At Home With Calligrapher Kanazawa Shōko: Down Syndrome and IndependenceCulture
A Popular Local Character
Kanazawa Shōko is one of Japan’s top calligraphers and has had solo exhibitions in the United States, the Czech Republic, and Singapore. The 31-year-old artist, who has Down syndrome, took on another challenge 15 months ago when she left home to live by herself. On a spring-like day in early March, I visited her apartment to see how she was doing.
She met me at Kugahara Station in a quiet, residential area of Tokyo. As we walked from the station along the shopping street, Shōko exchanged smiles and greetings with the passers-by. One woman even came to shake her hand. As I walked with her, I spotted a florist featuring her photograph and calligraphy work in the window, along with a pamphlet for her autumn exhibition at the Ueno Royal Museum. The same handout was displayed in the windows of a soba (buckwheat noodle) restaurant, cake shop, beauty salon, and stationery store along the street.
Shōko had visited the stores herself, distributing two pamphlets each and asking the proprietors to display both sides. Her request certainly did not go unheard. She was a celebrity here, I thought, and everyone was eager to comply with her request.
Shopping and Cooking for Herself
Shōko spends a lot of time traveling with her mother Yasuko around the country to make appearances at exhibitions of her calligraphy or to create new works, sometimes performing in front of audiences. But when she is in Tokyo, she always cooks her own meals. “What’s for dinner today?” I asked her. “As I have a guest, I’ll make beef stew.”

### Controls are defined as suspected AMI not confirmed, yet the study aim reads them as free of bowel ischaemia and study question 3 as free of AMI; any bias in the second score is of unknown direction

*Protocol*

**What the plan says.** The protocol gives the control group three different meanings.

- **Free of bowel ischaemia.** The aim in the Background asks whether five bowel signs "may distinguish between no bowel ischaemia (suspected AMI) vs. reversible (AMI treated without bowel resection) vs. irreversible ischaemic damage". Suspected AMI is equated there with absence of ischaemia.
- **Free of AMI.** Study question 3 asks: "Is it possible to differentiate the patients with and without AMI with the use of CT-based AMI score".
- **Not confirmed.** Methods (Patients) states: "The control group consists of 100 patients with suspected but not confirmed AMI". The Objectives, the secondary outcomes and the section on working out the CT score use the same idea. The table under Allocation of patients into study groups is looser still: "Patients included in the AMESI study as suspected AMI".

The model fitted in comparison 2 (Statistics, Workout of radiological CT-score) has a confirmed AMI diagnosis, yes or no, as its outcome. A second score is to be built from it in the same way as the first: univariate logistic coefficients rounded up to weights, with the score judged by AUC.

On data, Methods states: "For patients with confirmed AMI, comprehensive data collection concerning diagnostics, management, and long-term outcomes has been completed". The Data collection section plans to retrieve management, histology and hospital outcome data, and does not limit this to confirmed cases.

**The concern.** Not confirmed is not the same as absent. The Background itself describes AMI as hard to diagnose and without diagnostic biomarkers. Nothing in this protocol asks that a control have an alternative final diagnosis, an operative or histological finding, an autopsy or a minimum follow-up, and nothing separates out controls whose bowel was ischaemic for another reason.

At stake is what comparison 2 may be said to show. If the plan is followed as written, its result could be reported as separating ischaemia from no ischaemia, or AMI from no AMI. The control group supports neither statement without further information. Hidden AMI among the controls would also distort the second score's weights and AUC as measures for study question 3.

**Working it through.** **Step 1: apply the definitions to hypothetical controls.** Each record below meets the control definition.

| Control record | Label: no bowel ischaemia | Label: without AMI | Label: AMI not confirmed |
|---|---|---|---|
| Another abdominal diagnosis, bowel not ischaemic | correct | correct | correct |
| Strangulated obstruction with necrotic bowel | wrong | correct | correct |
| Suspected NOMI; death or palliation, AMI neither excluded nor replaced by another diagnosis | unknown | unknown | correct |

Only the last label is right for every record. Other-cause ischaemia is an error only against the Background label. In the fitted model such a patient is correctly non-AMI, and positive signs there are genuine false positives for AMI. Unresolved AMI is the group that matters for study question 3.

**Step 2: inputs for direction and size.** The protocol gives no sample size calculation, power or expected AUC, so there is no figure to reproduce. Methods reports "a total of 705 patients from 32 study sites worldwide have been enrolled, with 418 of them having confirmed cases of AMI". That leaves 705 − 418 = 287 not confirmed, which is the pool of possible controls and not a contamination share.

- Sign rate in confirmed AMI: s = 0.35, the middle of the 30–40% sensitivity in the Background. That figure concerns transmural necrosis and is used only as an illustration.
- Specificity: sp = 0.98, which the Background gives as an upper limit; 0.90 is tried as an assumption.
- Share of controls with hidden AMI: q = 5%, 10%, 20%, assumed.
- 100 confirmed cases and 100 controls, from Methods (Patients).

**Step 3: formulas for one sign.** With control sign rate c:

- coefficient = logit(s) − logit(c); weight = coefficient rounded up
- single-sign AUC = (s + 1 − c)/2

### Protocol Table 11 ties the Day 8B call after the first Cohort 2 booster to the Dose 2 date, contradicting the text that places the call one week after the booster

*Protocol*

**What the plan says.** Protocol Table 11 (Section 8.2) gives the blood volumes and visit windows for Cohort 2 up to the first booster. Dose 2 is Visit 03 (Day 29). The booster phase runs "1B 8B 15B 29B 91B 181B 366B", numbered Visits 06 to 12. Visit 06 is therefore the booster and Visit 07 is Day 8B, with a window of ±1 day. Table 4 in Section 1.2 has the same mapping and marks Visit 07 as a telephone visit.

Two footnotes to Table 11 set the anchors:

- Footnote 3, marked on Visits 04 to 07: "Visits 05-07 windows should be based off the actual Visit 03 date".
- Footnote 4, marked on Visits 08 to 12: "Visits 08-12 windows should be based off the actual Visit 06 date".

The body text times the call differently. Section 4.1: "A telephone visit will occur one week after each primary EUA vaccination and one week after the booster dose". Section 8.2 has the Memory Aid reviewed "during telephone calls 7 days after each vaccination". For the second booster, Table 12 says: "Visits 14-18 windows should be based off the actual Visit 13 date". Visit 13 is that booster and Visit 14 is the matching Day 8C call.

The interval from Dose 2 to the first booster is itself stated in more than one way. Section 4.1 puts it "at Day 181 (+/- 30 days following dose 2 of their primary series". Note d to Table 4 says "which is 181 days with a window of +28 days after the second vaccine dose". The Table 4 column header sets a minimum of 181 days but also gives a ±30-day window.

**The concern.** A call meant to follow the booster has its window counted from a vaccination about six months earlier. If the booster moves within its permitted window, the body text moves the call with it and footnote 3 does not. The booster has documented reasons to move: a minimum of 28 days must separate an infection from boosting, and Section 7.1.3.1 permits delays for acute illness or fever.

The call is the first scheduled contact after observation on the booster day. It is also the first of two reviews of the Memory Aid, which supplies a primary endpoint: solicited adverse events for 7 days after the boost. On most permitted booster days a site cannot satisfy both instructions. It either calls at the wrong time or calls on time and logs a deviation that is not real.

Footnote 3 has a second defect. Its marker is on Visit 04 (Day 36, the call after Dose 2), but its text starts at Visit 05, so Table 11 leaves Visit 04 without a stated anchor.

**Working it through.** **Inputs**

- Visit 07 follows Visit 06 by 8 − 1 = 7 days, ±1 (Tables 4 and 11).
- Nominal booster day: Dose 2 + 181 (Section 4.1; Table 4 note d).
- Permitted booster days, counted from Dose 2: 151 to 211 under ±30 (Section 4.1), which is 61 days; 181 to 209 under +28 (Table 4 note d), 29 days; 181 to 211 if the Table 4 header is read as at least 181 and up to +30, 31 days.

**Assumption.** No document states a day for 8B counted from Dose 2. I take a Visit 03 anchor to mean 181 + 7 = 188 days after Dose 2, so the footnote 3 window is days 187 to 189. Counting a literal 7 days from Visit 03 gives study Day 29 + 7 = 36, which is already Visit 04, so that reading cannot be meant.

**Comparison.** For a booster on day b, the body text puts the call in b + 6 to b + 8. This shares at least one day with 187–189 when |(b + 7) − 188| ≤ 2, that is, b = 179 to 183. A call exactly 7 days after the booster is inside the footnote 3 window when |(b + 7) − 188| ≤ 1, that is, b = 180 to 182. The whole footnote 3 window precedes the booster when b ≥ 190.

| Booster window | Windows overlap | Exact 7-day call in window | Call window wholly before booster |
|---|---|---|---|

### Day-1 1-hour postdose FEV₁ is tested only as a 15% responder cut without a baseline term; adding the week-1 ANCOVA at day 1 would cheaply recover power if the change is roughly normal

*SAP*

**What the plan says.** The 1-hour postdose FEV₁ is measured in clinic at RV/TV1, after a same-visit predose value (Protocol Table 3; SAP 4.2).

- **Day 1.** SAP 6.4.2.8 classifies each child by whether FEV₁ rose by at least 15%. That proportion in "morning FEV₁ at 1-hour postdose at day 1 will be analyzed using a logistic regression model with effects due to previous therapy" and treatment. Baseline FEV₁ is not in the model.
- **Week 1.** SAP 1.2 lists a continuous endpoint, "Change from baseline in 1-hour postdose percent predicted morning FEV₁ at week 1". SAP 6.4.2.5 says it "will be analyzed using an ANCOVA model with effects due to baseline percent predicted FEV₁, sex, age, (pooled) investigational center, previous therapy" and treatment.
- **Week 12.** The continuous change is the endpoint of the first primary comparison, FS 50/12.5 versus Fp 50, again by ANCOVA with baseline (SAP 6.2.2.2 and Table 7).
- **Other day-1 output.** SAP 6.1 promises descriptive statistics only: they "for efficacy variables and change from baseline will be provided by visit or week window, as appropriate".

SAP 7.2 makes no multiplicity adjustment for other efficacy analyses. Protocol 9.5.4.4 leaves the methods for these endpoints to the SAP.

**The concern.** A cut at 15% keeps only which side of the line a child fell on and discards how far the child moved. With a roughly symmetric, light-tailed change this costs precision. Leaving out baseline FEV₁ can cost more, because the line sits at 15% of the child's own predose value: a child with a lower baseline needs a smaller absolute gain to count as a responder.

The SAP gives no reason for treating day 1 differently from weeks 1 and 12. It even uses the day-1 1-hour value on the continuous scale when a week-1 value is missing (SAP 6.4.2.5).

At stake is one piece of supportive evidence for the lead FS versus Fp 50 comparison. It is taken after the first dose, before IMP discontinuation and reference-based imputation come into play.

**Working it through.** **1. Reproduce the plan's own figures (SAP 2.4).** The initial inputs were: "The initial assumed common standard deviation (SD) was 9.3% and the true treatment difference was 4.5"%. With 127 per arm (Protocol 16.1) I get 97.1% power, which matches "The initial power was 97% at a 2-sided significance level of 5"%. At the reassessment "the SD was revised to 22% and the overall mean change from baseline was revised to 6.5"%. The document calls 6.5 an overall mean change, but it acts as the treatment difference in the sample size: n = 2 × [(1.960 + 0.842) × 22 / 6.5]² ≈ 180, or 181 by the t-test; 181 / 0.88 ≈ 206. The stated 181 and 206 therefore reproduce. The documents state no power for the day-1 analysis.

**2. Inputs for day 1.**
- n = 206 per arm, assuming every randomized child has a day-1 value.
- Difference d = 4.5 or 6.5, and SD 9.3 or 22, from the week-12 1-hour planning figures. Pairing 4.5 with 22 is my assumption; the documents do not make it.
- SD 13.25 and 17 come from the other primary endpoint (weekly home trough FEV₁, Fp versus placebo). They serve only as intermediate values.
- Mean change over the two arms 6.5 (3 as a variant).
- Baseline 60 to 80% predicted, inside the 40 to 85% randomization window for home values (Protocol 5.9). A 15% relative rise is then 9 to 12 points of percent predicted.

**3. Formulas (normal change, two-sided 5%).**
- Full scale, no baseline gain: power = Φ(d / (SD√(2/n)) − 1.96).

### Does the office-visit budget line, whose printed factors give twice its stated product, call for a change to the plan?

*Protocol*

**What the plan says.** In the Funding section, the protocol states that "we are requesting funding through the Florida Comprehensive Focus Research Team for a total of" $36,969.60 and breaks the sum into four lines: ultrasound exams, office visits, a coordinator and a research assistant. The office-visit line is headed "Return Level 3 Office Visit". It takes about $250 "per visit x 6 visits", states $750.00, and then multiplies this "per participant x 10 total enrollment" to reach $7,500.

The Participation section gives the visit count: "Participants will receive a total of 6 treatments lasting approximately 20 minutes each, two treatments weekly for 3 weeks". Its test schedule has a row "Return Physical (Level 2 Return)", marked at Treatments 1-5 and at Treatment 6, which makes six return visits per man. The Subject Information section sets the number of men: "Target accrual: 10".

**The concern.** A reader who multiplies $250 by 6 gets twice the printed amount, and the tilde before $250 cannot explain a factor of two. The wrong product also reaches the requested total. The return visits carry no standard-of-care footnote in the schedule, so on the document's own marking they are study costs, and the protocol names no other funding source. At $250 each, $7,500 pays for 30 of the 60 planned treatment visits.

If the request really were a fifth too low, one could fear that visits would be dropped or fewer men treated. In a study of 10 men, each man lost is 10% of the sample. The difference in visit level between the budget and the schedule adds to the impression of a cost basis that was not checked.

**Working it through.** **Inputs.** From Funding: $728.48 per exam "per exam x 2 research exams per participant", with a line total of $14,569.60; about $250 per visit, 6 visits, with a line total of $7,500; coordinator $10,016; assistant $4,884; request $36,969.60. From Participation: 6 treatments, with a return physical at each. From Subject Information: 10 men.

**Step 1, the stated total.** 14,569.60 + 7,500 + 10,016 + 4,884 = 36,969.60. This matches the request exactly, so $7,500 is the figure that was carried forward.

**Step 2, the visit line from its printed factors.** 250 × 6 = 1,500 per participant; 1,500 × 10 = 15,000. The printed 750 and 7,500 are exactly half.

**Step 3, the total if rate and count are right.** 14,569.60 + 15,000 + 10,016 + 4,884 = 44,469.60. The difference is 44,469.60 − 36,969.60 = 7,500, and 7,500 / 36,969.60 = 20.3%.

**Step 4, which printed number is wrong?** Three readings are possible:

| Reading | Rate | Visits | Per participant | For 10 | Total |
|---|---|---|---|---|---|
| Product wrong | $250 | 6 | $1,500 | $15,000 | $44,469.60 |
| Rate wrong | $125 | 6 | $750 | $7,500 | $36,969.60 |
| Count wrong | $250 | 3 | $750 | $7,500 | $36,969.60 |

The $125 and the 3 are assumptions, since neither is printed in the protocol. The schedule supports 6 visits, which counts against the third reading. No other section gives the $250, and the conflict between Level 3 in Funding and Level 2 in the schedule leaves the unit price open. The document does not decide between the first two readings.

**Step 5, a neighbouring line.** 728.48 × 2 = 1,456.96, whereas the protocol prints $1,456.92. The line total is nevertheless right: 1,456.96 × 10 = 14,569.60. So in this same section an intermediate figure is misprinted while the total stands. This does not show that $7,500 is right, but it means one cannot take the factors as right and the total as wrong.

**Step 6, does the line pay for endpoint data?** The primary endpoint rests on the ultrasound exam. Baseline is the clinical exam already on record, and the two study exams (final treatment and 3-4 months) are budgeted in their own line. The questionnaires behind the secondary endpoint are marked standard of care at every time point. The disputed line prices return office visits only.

At the butcher’s, Shōko ordered: “Beef stew roux and some tasty beef, please.” She also bought carrots and onions from the store’s vegetable corner. A woman customer chatted happily to Shōko about being in the same swimming club. After she paid for her groceries, we went to Shōko’s favorite café.
The café, which opened over 40 years ago, still retains the nostalgic atmosphere of Japan in the 1970s and 1980s. While she waited for her café au lait, Shōko talked to the owner about cooking and a television program she had appeared on, and updated her social media status on her smartphone. Apparently, she visits the café almost every day, and the owner and his wife treated her like their own daughter. A local police officer calls her a magician. “She waves her magic wand and stars appear in the sky, bringing new life to the neighborhood.” I certainly agree.
The first thing visitors see when they enter Shōko’s apartment five minutes from the station is the white kitchen area, complete with an induction cooker. Shōko loves to cook. Past the kitchen is the main room of the apartment with a wooden floor. The walls are snow white and the curtains a subdued pink. The rococo dresser and desk, along with the white shelves with scattered touches of pink suggest this is a young woman’s room.
Shōko put on an apron and washed her hands, instructing me on the importance of clean hands when cooking. She peeled carrots and potatoes and chopped them with a kitchen knife. As she started on the onions, she announced, “I’ll be all right. My eyes won’t hurt.” But after a while, her eyes swelled up with tears, and she washed them instinctively with tap water.
“This is olive oil,” she explained as she began to cook. “I’ll cut the meat, so it’s easy to eat,” she continued, adding, “After the meat turns brown, I’ll add red wine.” Shōko explained each step of the way, as if she were on a cooking program. After an hour, the beef stew was done. A delicious aroma filled the room.